Can You Get Sued For Writing a Negative Review? 3 Things You Need to Know
23 Apr 2015 at 4:00pm
Written by Josh King, Avvo’s Vice President of Business Development and General Counsel
If you're a fan of writing online reviews for restaurants and hotels, then a series of negative experiences at your doctor's office might prompt you to warn other patients, just like you'd warn diners away from the too-chewy calamari at your local trattoria.
But then you see this: a story about a business threatening to sue a consumer for leaving a less-than-glowing review. You start to have second thoughts. Could the same thing happen to you?
RELATED: Leaving Negative Reviews Online: Everything You Need to Know
Doctors and dentists, along with lawyers, have shown a keenness for suing their negative reviewers. Some doctors have even resorted to underhanded agreements, shuffled into stacks of new patient paperwork, which claim to waive a person’s right to leave bad reviews online.
Thankfully, the vast majority of negative reviews do not result in lawsuits, and no more than a few thousand doctors nationwide resort to these shady agreements. What's more, there are a number of ways you can protect yourself and feel comfortable when leaving online reviews.
1. Stick to the truth
It's understandable that a negative experience with a doctor can make you want to pay it back in spades with a scathing review. That's fine — just so as long as you stick to the facts. Where reviewers can get into trouble is when they become hyperbolic and start misstating the facts. Keep in mind that your review is actually more credible if you avoid over-the-top statements and instead clinically detail specific ways in which the care and treatment you received did not meet your expectations.
Think about your own experience as a consumer: Would you rather read a half-crazed rant or a detailed, specific description of another patient's experience? Be exact in your review and don’t succumb to the temptation to add rhetorical flourishes and overstatements.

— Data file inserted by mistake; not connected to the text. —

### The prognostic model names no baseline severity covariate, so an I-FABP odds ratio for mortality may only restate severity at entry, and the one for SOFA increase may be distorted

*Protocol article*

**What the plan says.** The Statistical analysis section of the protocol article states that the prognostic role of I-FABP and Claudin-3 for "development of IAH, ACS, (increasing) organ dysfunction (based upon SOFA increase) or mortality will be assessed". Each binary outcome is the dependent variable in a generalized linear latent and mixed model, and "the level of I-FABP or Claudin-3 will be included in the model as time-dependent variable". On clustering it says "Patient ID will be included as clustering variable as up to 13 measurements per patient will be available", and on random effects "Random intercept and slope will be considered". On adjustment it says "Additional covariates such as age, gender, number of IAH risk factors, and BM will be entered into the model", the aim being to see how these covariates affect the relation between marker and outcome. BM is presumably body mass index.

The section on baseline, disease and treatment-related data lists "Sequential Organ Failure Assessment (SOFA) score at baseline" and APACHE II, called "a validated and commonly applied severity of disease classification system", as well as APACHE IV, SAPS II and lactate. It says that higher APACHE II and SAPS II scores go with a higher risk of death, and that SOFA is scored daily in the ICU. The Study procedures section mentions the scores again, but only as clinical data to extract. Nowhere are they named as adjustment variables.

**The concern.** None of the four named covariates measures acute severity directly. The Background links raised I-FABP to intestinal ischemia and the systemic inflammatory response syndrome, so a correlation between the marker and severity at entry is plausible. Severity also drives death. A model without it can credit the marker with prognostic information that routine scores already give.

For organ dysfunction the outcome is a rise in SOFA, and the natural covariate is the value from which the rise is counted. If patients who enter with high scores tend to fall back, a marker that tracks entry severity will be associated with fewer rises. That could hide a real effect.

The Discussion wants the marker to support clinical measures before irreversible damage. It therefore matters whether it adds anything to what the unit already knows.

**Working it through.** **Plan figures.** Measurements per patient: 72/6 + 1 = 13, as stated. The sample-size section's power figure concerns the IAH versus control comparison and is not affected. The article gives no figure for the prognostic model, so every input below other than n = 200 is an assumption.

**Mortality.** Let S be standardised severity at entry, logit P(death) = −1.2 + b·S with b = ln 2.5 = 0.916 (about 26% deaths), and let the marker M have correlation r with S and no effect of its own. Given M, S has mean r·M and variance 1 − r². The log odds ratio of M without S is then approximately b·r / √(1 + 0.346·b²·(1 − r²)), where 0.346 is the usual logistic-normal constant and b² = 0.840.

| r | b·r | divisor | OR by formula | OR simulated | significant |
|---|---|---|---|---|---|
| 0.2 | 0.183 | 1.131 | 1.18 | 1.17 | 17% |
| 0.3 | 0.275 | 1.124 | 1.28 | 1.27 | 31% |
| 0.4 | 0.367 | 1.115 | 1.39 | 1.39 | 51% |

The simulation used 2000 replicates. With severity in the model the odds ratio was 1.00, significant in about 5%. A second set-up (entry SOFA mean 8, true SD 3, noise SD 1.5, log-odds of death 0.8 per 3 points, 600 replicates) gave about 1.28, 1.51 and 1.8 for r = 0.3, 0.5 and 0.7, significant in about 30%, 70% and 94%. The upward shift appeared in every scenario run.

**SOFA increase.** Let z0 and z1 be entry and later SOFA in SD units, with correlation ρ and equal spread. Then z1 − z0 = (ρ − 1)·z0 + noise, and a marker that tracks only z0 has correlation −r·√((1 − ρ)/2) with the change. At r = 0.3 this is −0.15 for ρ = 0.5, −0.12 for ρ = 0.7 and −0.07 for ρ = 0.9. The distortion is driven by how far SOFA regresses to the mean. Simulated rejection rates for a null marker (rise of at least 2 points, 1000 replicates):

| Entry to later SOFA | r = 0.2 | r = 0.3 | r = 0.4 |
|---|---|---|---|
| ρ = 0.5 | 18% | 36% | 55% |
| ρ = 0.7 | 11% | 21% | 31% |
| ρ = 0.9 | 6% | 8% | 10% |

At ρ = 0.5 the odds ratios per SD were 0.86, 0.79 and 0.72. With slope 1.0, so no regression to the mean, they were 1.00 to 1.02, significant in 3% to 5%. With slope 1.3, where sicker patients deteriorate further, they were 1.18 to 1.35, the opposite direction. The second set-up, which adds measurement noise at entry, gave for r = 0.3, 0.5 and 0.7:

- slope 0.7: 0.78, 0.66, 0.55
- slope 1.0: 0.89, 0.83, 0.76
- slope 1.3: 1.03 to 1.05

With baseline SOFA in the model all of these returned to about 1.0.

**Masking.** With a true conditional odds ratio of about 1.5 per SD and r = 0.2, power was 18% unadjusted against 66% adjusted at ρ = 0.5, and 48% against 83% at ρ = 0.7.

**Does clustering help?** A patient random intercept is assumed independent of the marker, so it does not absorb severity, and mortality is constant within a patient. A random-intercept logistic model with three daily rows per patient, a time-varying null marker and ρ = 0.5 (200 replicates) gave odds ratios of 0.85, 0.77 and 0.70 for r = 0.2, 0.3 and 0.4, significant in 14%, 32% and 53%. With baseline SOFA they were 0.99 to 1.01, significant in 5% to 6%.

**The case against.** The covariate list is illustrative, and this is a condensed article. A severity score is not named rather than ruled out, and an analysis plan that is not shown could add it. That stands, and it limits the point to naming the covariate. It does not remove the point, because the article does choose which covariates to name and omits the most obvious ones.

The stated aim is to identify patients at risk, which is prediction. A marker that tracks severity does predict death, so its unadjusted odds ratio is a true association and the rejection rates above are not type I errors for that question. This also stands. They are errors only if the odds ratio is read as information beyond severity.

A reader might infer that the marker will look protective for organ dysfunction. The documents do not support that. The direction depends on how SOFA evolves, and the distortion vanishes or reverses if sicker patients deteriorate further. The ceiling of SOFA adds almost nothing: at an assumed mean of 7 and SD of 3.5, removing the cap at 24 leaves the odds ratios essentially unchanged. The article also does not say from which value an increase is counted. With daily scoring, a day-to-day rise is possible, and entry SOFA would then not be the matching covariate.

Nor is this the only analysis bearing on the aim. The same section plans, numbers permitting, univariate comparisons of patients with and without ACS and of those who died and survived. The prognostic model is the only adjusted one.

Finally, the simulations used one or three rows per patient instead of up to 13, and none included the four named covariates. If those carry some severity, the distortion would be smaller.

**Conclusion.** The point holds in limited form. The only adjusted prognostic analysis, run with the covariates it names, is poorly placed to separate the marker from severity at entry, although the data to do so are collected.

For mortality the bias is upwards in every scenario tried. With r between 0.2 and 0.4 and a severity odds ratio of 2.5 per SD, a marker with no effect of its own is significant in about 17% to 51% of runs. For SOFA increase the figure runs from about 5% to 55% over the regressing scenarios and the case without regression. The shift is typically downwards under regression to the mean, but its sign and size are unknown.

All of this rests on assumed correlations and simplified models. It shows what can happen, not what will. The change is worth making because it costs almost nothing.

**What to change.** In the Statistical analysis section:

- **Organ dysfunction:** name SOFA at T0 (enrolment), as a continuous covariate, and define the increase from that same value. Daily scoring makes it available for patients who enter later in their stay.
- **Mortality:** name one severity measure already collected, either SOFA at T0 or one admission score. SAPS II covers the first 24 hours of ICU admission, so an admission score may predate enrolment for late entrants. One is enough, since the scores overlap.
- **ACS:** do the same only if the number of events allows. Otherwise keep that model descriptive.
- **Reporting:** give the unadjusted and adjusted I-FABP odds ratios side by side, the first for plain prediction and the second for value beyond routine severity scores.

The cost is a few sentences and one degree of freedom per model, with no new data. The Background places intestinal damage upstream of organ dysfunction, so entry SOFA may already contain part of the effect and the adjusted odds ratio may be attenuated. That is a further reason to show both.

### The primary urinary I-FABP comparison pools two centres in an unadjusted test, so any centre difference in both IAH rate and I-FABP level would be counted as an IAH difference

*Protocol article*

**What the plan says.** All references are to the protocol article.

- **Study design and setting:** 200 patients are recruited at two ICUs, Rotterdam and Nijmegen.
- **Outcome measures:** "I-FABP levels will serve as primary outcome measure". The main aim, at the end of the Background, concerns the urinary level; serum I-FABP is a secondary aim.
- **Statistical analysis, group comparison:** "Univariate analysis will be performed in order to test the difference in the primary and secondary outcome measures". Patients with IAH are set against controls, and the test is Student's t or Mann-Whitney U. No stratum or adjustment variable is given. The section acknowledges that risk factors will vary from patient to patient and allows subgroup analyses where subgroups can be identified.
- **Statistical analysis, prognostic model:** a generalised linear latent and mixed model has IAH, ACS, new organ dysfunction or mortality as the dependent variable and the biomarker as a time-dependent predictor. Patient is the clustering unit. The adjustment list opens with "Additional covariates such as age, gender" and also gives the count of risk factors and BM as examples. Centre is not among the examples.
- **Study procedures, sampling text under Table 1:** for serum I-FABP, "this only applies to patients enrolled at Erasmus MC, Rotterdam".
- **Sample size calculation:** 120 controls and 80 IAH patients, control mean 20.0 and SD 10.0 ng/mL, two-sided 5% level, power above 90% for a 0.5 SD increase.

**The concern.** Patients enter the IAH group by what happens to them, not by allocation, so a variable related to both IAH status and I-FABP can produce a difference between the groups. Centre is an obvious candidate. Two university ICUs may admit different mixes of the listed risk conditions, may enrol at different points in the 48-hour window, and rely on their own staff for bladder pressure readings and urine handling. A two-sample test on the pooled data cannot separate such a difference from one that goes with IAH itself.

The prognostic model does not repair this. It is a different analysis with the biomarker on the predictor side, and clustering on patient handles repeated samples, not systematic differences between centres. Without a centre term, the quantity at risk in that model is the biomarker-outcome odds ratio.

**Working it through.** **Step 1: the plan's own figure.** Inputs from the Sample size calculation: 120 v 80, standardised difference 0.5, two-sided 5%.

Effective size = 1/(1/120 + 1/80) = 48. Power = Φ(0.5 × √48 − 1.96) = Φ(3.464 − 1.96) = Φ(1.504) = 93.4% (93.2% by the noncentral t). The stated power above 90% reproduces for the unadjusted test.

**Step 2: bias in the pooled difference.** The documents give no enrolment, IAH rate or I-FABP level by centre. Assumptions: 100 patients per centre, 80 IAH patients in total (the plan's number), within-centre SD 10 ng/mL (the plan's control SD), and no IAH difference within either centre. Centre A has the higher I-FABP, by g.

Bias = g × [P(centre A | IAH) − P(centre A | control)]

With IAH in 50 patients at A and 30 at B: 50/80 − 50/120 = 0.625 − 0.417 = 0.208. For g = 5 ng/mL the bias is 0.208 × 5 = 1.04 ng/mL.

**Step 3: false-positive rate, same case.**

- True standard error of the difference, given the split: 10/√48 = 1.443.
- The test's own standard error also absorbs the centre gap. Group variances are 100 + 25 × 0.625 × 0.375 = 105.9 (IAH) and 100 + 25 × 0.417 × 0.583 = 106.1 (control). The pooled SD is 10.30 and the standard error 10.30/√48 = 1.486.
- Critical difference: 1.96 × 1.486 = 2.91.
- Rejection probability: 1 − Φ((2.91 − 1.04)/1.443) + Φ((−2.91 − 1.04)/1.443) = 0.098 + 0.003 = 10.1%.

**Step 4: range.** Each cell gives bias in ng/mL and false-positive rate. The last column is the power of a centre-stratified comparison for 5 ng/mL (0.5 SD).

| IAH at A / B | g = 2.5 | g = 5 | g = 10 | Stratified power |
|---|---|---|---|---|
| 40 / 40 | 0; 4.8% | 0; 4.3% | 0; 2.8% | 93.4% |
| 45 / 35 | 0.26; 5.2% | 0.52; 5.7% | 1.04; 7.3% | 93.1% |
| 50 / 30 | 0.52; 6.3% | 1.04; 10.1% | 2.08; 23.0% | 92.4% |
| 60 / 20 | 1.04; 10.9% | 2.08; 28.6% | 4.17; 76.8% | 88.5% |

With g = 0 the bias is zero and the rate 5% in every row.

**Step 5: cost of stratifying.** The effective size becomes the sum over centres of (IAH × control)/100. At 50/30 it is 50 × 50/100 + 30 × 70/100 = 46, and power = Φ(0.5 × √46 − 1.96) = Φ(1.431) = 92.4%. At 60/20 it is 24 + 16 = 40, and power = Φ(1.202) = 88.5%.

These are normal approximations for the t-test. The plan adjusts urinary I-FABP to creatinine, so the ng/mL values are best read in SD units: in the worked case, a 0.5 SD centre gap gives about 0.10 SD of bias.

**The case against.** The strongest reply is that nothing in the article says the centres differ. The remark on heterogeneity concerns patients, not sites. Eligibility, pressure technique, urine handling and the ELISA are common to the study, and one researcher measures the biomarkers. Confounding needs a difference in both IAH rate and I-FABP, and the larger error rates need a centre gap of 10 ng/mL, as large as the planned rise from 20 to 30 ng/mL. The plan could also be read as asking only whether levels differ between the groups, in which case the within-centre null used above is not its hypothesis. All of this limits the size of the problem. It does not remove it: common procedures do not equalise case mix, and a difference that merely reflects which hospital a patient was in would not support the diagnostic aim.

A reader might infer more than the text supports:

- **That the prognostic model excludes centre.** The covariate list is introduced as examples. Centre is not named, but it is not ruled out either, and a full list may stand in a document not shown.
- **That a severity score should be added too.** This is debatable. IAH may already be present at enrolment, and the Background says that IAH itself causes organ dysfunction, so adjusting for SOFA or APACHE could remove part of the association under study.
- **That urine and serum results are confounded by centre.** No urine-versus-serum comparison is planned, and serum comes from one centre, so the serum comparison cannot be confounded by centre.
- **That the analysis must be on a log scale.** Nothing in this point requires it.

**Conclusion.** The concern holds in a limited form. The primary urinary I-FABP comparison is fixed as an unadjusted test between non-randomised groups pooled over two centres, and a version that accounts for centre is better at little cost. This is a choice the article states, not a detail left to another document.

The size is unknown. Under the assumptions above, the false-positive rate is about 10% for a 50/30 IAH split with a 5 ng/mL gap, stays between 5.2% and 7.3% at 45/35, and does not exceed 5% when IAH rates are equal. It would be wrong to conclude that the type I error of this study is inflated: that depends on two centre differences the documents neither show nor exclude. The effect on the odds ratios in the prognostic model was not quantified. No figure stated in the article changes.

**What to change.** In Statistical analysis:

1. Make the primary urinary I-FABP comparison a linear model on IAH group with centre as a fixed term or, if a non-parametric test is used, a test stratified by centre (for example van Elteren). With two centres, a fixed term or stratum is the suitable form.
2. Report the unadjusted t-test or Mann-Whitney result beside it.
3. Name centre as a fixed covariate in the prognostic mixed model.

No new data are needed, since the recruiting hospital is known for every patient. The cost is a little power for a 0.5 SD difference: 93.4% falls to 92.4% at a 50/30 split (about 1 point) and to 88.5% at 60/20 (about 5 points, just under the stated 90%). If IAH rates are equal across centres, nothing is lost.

2. Read the fine print
You should obviously read the documents your doctor has you sign and balk at anything that obligates you to waive your right to speak or, even more harmful, has you relinquish your copyright in any future reviews you may write about that doctor. But even if it’s too late for that, keep this in mind: It’s highly questionable whether such agreements are enforceable.
It’s not a very good policy for a doctor to mandate these types of contracts as a condition of obtaining medical care. In fact, late last year, California became the first state to ban the use of such blatantly anti-consumer provisions. Other states are considering similar legislation, and a bill was recently introduced in Congress that would extend such consumer protection nationwide. So, even if you did sign an agreement like this, it may be completely toothless in court.
MORE FROM AVVO: The “Right to Be Forgotten” Online: How Deleting Information Could Affect a Cosmetic Procedure
3. Know that anti-SLAPP laws are on your side
In the unlikely event that you do get sued over a review, you might have more protection yet. Anti-SLAPP laws are fast becoming critical tools for defending online speech. These laws are designed to combat SLAPPs, or strategic lawsuits against public participation. A SLAPP is typically a frivolous legal complaint, often for defamation, that’s intended to intimidate the defendant into keeping quiet about a matter of public concern (like a patient’s review of a doctor). These suits don’t count on winning, but instead on making consumers feel that exercising their First Amendment rights simply isn’t worth the uncertainty and costs of a legal defense.
What a good anti-SLAPP law does — and a growing number of states, including California, Texas, and Washington have these in place — is make a plaintiff think twice before filing suit. Why? Because the reviewers being sued for honestly expressing themselves in an online forum can file an immediate motion to have the case thrown out. Not only is the case dismissed if the reviewer wins, but the plaintiff also has to pay the defendant’s legal fees. More states are adopting enhanced anti-SLAPP laws, and there’s even an effort underway to pass uniform anti-SLAPP legislation nationwide.
Fear of getting sued shouldn’t keep you from voicing your opinions and experiences online. Despite the headlines, very few lawsuits are actually filed over consumer reviews. And if you focus on being specific and truthful about your experience, you’ll have nothing to worry about — and you’ll have provided future patients with useful information in the process.
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Photo credits: Some rights reserved by Joe Goldberg; Avvo.com; Anti-SLAPP.org